|This article relies too much on references to primary sources. (August 2012)|
|Focus||Delivering services to and campaigning for change on behalf of single homeless people in the UK.|
|Slogan||Homelessness ends here|
Crisis is the UK national charity for single homeless people. The charity offers year-round education, employment, housing and well-being services from centres in London, Newcastle, Oxford, Edinburgh and Merseyside, called Crisis Skylight Centres.
As well as year-round services Crisis runs Crisis at Christmas, which since 1972 has been offering food, warmth, companionship and vital services to homeless people over the Christmas period. In 2010 almost 3,000 homeless people visited Crisis at Christmas, which was run by about 8,000 volunteers.
Since its inception Crisis has been a campaigning organisation, lobbying government for political change that prevents and mitigates homelessness based on research commissioned and undertaken by the organisation.
Crisis was founded in 1967 in response to the Ken Loach film Cathy Come Home shown the previous year, and a publicity campaign led by reforming Conservatives William Shearman and Ian Macleod highlighting the plight of homeless people.
Since the sixties Crisis has evolved to meet the changing needs of single homeless people, campaigning for change and delivering services to help people find a route out of their homelessness across the UK.
Crisis Skylight Centres
Crisis Skylight Centres are accredited education, training and employment centres, offering practical and creative workshops in supportive and inspiring environments, together with formal learning opportunities that lead to qualifications and finding work.
Crisis Skylight London opened in 2002, with a Crisis Skylight Cafe social enterprise opening on the same site on Commercial Street in East London in 2004. In 2007 Crisis Skylight Newcastle opened its doors, followed by Crisis Skylight Birmingham and Crisis Skylight Edinburgh in 2010 and Crisis Skylight Oxford and Crisis Skylight Merseyside in 2011.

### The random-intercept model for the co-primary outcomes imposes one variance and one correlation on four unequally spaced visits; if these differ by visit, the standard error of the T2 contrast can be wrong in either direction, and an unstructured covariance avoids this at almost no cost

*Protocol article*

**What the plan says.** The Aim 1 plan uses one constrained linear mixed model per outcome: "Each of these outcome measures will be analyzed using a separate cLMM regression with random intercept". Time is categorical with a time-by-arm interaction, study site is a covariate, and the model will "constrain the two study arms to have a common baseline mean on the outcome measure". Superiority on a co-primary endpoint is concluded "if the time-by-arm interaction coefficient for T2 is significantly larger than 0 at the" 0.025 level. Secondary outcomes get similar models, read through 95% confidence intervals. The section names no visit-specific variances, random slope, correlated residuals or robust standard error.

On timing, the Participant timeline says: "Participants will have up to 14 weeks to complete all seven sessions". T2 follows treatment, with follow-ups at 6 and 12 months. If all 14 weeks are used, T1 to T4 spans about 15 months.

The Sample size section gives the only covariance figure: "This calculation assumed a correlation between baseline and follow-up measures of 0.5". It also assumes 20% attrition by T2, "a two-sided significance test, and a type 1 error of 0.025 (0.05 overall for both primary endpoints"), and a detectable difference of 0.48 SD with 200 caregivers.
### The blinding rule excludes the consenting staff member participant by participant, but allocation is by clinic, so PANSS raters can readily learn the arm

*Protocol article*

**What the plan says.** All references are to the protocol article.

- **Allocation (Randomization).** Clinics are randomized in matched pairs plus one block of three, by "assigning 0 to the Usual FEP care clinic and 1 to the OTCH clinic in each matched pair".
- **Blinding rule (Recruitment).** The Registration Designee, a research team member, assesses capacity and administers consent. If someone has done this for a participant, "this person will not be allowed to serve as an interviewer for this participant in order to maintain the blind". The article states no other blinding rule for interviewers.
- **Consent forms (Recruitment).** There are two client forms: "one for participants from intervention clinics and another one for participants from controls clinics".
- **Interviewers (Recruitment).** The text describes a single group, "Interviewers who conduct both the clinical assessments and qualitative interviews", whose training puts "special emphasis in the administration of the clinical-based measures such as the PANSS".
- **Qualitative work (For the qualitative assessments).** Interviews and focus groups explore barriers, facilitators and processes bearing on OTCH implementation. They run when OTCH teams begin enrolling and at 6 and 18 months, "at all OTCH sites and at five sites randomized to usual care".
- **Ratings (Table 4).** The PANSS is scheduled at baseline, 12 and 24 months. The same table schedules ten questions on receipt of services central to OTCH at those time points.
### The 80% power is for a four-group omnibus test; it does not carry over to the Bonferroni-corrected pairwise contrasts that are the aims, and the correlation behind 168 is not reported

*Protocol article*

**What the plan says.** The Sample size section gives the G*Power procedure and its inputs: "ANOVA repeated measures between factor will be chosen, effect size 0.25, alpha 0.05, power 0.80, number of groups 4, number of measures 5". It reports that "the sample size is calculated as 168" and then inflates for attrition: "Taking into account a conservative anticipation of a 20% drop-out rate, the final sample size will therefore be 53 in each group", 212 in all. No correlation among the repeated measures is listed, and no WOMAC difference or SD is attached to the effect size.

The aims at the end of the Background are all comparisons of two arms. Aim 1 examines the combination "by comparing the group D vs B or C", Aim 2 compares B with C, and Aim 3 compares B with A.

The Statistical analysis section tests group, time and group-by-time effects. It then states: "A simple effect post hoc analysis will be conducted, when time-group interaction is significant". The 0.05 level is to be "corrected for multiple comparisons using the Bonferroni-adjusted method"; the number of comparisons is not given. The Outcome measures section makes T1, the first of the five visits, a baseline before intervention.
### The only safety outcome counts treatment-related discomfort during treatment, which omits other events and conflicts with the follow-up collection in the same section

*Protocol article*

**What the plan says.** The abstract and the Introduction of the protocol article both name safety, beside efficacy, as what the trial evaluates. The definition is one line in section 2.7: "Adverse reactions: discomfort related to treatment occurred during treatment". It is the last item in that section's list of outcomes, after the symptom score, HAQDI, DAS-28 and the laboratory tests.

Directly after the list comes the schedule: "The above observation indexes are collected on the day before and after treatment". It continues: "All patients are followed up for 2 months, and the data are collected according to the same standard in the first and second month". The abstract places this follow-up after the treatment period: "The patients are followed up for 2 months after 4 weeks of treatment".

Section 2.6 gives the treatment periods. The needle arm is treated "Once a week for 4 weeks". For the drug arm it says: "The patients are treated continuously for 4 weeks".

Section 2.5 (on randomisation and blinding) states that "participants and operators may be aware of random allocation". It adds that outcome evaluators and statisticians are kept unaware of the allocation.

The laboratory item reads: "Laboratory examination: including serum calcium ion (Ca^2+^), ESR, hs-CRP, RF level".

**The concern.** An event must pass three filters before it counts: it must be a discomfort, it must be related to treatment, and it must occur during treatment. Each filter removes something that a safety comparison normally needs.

Crisis at Christmas
Since 1972 Crisis at Christmas has been offering food, warmth, companionship and services to homeless people in London over the Christmas period. The project is run almost entirely by around 8,000 volunteers, making it the largest volunteer-led event in the UK. In 2010 saw about 3,000 homeless people come through the doors. All buildings used as Crisis at Christmas Centres are temporarily donated.
Services offered to homeless people at Christmas include healthcare, opticians, podiatry, dentistry, natural healing and hairdressing.
Crisis campaigns to improve the lives of single homeless people, working to prevent people from becoming homeless and advocating solutions informed by research and direct experience. Crisis is the leading voice for single homeless people in the UK.
No One Turned Away
In October 2011 Crisis launched a campaign to improve the assistance and support provided by Local Authorities to single homeless people.
Currently, most single homeless people are not considered to be in ‘priority need’ for social housing, meaning that the council has no duty to find them accommodation.
Crisis is calling for a new legal duty on local authorities so that all homeless people have the right to meaningful written advice, assistance and emergency accommodation when they need it.
In December 2011 the campaign saw some success as the Housing Minister, Grant Shapps, announced £20m of funding to help councils tackle single homelessness.
Single people aged under 25 who live in the private rented sector are only entitled to the Shared Accommodation Rate (SAR) of Housing Benefit, equivalent to the rent for a single room in a shared house rather than the rate for a self-contained one bedroom property.
In 2011 the Government set out plans to extend this lower rate to all claimants under the age of 35.
Crisis campaigned against this extension and in July 2011 the Government announced two key exemptions from the plans; people who have lived in a homeless hostel for more than three months and ex-offenders who continue to pose a risk to others are now exempt from the Shared Accommodation Rate.
Housing benefit cuts
In June 2010, the Government announced plans for a 10 per cent cut in housing benefit for anyone on Jobseekers' Allowance for more than a year. Crisis argued that single homeless people would be the hardest hit because they would not be entitled to any other income support from the state - other than their Jobseeker's Allowance. Forced to make up the shortfall in Housing Benefit with a substantial proportion of their dole money, the amount left for food, clothing and energy would rapidly decrease.